The little snowman
By Brent Davis
I stood outside in the cold. Waiting. The sun had slipped behind the mountains and the wind blew through the valley, taking with it what little warmth remained. The snow that fell the day before had melted slightly and was now a frozen winter blanket on the concrete outside the theater. It was Christmas and we had come to see the Nativity Story.
The crowd grew. People walked back and forth, huddling in groups to talk and stay warm. The line for the show wound through the trees along the walkway and the last person in line was no longer in view. It seems we were not the only ones to make the journey this night.
I tried thinking of warm things, of tropical beaches and hot equatorial breezes. These things were too far away and my imagination was not up to the task. I began to sniffle and I thought to myself "Why won't they open the theater so we could go inside and warm up?" and "We knew it was going to snow and be cold. Why did we come up here?" There were no good answers to these questions.
I looked for a place to sit. If I couldn't get warm and I couldn't go home, at least I could sit down and sulk into my own little world, avoiding all those around me who were cheerful despite the miserable conditions.
Behind me was a small wall. I lowered myself down to sit, scrunched up my shoulders and buried my hands into my armpits for warmth.
From where I sat, all I could see were the long coats, warm boots and the tasseled ends of countless scarves. An occasional pair of gloved hands would be holding other gloved hands. The conversations around me were all about family reunions, holiday specials on television and new regarding loved ones. They were oblivious to the cold and I smirked at them in contempt.
I tried blocking all this out by watching the fog roll from my mouth as I exhaled. Bored and uncomfortable, I sat outside in the cold, waiting.
Across from me was a flower bed bordered with landscape timber and raised about 2 feet high. Out of the corner of my eye, I saw a small foot wearing a black dress shoe push its way between and beyond two adults standing nearby. I watched as a little girl about 4-years-old emerged in the open area next to the flower bed. She was dressed warmly in a black coat, a red dress with white leggings. A brown braided ponytail dangled from underneath the knit cap tied upon her head, red mittens on her hands.
Good, I thought. Children don't like to wait. It won't be long before she starts to fuss and there would be someone else unhappy besides me out here in the dark.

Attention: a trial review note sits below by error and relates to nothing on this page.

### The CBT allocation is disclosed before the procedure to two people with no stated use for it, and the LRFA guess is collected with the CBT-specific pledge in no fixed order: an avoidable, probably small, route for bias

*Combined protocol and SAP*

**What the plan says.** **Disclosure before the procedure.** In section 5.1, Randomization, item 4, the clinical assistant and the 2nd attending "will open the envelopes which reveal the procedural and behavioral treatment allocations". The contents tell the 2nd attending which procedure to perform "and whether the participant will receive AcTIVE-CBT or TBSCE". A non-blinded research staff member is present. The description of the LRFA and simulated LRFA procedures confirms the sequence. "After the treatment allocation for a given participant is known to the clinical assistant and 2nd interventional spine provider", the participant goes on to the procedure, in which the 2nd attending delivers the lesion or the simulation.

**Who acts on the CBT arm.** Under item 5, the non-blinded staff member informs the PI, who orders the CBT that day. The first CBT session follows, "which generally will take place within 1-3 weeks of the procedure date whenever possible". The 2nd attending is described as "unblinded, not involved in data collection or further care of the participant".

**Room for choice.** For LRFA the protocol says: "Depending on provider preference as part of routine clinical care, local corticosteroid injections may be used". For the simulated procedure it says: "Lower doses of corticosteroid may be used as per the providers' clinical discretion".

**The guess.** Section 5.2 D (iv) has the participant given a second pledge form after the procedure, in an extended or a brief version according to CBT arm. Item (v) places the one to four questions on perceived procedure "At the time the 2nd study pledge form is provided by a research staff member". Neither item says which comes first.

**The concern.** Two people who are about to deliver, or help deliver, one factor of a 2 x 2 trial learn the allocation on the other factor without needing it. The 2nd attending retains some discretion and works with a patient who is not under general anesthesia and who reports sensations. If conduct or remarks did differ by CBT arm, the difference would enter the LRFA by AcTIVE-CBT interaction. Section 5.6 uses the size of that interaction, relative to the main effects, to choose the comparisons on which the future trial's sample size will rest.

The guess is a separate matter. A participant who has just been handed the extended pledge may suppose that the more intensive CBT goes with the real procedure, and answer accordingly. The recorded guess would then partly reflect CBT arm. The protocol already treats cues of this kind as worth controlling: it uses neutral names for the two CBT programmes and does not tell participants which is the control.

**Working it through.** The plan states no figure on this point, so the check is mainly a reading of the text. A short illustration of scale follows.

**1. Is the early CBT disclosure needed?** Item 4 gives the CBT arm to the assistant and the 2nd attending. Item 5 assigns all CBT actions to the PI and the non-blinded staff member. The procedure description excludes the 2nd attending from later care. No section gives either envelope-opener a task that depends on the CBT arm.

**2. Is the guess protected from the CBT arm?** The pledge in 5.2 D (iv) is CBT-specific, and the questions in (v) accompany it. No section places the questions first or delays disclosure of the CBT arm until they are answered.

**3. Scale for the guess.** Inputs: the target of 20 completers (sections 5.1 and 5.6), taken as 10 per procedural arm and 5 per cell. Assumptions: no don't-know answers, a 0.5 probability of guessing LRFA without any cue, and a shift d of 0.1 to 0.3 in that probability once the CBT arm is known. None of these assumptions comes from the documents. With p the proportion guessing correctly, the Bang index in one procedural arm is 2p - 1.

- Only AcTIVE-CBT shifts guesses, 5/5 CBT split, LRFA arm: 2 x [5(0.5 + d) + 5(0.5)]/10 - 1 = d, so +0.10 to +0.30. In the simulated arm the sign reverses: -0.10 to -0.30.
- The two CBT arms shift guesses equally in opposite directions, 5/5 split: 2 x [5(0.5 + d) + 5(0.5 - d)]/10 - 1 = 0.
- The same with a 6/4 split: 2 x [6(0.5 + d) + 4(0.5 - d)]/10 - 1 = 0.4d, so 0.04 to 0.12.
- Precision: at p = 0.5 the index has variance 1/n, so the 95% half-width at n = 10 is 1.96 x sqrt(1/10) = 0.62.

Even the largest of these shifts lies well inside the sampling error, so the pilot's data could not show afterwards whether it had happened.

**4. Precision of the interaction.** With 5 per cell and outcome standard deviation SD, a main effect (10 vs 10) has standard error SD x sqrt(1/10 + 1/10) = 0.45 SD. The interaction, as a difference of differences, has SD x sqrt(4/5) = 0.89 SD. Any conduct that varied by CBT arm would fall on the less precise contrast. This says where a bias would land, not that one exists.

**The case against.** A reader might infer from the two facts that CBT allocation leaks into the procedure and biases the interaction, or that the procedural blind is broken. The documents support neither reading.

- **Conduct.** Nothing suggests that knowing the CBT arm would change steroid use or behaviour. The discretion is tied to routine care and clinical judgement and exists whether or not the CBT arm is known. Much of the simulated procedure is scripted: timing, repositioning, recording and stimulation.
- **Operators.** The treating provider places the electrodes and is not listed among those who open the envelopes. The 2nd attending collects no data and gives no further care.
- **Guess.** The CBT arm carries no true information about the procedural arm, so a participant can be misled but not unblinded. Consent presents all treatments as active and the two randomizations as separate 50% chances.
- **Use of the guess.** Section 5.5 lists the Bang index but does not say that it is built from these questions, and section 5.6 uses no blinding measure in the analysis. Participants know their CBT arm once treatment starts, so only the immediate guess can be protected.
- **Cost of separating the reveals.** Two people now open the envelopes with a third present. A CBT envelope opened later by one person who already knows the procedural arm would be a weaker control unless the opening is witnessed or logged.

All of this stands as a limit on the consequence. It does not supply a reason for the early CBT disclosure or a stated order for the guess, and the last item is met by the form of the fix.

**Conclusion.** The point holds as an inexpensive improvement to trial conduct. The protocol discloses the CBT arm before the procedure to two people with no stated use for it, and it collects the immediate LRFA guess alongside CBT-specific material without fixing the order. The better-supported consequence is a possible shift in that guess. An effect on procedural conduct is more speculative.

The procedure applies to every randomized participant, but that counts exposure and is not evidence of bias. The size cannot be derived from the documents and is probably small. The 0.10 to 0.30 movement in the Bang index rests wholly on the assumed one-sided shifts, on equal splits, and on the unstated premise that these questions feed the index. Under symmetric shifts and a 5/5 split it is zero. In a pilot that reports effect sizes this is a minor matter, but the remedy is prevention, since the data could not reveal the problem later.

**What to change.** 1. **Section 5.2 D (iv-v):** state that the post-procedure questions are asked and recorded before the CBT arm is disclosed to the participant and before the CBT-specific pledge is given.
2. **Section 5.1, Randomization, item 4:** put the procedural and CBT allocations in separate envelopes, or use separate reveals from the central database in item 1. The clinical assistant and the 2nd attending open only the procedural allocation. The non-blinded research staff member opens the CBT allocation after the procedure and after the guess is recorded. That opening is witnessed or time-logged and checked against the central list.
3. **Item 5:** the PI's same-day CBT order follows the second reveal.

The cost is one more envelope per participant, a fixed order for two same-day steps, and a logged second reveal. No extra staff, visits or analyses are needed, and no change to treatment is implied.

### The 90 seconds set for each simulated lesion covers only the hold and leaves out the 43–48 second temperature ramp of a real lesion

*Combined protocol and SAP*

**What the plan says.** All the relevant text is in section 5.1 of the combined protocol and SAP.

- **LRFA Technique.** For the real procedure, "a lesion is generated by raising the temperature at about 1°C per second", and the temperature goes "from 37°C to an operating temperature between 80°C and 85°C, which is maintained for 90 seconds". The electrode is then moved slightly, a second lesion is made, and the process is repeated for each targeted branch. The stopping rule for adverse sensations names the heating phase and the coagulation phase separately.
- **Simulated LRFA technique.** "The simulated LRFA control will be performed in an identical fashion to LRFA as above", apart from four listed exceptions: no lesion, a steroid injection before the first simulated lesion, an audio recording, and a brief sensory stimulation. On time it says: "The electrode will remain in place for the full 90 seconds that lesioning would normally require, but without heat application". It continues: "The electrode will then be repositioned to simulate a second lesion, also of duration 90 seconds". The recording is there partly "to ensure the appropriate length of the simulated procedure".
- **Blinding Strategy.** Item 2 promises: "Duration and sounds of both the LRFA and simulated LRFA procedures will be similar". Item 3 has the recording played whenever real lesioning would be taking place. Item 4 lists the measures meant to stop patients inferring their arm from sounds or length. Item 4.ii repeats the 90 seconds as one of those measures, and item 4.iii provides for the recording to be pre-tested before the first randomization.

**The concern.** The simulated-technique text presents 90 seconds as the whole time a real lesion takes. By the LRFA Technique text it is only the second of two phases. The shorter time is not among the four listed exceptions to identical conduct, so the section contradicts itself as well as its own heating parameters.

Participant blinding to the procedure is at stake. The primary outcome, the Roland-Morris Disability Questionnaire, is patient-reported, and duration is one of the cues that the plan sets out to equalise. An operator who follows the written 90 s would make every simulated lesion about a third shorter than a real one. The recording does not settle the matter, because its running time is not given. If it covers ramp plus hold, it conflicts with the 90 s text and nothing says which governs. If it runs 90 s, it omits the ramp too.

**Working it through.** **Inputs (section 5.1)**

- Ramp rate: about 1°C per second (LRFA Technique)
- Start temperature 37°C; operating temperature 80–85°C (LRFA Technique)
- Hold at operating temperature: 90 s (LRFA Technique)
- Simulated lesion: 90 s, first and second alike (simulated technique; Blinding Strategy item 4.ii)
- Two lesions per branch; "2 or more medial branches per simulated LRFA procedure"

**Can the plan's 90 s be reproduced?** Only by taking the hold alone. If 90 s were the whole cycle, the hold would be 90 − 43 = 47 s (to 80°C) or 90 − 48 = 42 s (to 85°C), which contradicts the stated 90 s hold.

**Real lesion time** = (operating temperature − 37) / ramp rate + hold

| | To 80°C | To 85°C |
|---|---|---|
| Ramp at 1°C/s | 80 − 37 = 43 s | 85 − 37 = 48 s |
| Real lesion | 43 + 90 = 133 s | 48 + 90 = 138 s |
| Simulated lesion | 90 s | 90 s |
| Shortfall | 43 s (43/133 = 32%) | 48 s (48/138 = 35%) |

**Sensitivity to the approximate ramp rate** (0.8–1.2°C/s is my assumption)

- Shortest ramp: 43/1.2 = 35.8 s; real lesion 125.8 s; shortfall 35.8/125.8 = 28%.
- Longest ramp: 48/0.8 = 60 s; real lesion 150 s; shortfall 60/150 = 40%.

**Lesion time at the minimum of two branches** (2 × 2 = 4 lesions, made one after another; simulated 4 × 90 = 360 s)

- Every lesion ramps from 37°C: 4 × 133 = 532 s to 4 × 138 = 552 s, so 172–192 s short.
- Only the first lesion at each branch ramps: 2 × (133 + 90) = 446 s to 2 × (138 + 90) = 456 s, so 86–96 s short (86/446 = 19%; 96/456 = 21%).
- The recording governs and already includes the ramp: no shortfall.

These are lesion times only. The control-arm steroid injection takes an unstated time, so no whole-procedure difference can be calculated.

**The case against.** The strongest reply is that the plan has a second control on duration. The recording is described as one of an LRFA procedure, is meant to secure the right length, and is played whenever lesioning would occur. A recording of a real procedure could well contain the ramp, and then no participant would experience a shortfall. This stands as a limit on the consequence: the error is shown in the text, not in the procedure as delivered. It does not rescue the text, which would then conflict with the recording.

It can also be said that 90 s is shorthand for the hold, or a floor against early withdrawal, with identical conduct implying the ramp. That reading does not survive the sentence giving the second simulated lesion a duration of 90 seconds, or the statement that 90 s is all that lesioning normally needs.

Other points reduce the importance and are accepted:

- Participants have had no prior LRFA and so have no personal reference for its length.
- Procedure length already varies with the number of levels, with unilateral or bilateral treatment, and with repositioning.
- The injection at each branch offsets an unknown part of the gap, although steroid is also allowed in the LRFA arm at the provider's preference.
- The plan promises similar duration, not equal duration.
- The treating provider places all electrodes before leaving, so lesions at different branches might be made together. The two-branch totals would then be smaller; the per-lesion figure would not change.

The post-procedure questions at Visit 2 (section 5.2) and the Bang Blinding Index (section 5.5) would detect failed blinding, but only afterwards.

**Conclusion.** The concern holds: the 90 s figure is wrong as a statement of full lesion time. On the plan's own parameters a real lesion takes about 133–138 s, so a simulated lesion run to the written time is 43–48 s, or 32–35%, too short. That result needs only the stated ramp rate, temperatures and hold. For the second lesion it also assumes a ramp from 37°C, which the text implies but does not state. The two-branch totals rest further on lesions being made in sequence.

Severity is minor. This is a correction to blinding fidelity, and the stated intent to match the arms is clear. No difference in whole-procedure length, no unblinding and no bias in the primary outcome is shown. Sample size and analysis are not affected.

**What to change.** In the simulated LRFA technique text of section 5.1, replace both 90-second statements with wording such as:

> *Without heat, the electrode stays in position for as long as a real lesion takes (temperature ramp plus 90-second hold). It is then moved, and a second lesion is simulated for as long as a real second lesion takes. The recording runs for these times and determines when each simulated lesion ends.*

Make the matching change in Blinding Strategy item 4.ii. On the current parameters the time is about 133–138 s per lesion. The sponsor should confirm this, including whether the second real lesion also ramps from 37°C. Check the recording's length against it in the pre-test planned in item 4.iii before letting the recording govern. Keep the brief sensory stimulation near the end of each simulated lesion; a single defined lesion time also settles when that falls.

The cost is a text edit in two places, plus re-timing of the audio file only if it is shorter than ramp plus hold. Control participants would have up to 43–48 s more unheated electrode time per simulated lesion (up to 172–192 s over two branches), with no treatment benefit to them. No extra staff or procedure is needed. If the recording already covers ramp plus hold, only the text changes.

A layer of snow in the flower bed had been protected from melting by the shrubbery planted nearby. With both hands, the little girl pushed her red mittens into the snow and, in short notice, she produced a snowball about the size of a peach. She patted and smoothed the snow until it was solid and compact.
I watched her as she scooped another handful between her mittens which were now very wet. Her fingers must be getting cold, I thought. My breath froze again as I exhaled.
I could hear her sniffle, but she kept on without a hint of discomfort. The second snowball was now done - smooth and small, contained completely between her two tinny hands.
She placed the second snowball atop the first. Both were now perched on the landscape timber rail. She ran her hand along the ground inside the flower bed until her hand closed around a small object. It was a leaf that had turned brown and hard in the cold. It was curled into a round snap and she placed her find on top of her snow tower.
Next, she found two small peebles and pushed them into the top snowball. She is making a snowman, I thought to myself.
She pushed her hands around underneath the shrub and pulled out a stick. Dropping it to the ground, she search again. Nothing. Then she turned her eyes downward. She searched the frozen ground. I watched her eyes stop in their glance, my feet in her view. I saw my breath freeze again as I looked down at my shoes. Sticking out from underneath my right heel was a small twig. I looked back at her.
I knew what she wanted. I lifted my foot. She carefully approached me and picked up the twig.
She quickly moved back to her task. She strained until the twig snapped in half in her mittens. She now had arms for her snowman.
In her excitement, she turned around and smiled at me. Her button nose was redder than ever and her lips were chapped in a wide grin. Her blue eyes widened and the joy shining from them warmed my soul. I exhaled. No frozen mist this time.
She returned to her snowman, making sure everything was in place. I stood and smiled down at her. She smiled back. I gazed at my surrounding with new eyes. I had forgotten how cold it was, how busy things had become and how crowded everything seemed.
Here in the middle of the Ozarks on a cold December night, a child reminded me of the blessings this season brings.